3D printing blows my mind; it always has and it always will. It’s definitely one of my favorite technological advancements of the past few years, and the things that people create are unbelievable.
When I heard about AIO Robotics and their ZEUS machine, I just flat-out lost it. This machine was designed specifically to enhance the 3D printing experience by adding in 3D scanning, copying, and faxing.
“Most of our team members have been working in a robotics lab, and we used 3D printers on a daily basis to 3D print sensor adapters for our robots,” says Jens Windau. “However, in order to 3D print a sensor adapter, we spent hours and hours of time to model these sensor adapters in CAD programs.”
To save time, Windau and the rest of the team thought: why not integrate a 3D scanner into the 3D printer and make it a copy machine for 3D objects? Thus, they were able to clay-model sensor adapters by hand and simply copy them, effectively saving hours of CAD work.
Granted it wasn’t incredibly easy to do, but building the ZEUS seemed minuscule when they stacked it next to the need for a bigger team, raising seed money, and convincing early-stage investors. But, their persistence paid off when they were accepted to the Viterbi Startup Garage at the University of Southern California; they got the resources they needed and were able to launch a successful Kickstarter campaign that brought in $100,000 in one day.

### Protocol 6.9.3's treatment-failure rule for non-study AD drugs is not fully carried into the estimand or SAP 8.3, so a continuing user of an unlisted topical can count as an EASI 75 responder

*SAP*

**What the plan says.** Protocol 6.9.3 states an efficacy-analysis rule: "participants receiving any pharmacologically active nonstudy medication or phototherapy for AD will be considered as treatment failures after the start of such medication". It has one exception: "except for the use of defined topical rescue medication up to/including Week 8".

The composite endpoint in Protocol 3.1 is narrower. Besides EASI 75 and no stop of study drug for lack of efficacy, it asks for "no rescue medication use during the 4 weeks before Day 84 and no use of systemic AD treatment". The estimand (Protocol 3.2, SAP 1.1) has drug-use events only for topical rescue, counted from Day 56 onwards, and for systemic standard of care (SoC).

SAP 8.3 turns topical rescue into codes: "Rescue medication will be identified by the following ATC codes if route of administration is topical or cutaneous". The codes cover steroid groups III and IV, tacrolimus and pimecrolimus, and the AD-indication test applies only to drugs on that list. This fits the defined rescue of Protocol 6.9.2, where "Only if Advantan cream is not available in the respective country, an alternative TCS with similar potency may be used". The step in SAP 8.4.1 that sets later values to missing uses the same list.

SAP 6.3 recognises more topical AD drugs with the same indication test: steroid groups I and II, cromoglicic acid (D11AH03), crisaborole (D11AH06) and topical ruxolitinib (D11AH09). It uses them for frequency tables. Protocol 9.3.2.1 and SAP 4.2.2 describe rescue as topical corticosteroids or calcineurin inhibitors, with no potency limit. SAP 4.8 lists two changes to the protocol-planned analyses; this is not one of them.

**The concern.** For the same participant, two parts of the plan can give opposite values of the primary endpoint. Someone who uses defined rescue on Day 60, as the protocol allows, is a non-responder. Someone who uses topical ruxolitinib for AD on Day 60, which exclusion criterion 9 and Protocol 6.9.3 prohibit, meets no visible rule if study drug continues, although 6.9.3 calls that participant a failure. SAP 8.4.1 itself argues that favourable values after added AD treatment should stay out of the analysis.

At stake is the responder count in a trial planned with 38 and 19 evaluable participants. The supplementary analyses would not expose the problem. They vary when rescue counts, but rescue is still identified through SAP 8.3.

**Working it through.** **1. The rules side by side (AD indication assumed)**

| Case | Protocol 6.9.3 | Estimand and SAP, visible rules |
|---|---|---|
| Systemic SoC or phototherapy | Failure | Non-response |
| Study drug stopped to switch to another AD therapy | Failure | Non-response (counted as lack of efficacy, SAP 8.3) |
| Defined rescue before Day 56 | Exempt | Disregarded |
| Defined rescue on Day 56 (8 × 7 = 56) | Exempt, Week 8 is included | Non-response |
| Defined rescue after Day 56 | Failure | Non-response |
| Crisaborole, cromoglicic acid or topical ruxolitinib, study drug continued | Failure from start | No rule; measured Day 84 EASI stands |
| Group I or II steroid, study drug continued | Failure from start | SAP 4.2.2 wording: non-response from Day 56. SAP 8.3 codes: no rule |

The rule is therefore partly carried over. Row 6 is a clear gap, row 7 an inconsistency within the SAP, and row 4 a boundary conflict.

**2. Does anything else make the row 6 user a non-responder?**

That Kickstarter milestone speaks for itself, but so does the genius of the ZEUS. AIO Robotics simplified the functions on their ZEUS so that users only need to push one button to make it happen – one button. They’re targeting the non-consumer with this product too; they want households, small businesses, schools, or anybody who hasn’t used 3D printing to own a ZEUS.
“The user doesn’t need to bring along any technical skills in order to operate our machine,” says Windau. “This degree of automation does not exist in current 3D printers. Also, we have an in-build computer and large touchscreen, so users do not need to connect our machine to an external PC, but can use it as a standalone device.”
A lot of people like to speculate about the future of 3D printing, and as a way to sort through all of the bogus assertions, I generally listen to only the people directly involved. That means I pay attention when Windau tells me that he thinks more 3D printer classes will be offered in engineering and design schools while traditional designers will start using 3D printers for prototyping.
Regardless of what the future actually brings, the here and now shows that 3D printing is indeed booming. All AIO Robotics wants to do is contribute to the trend with a user-friendly solution.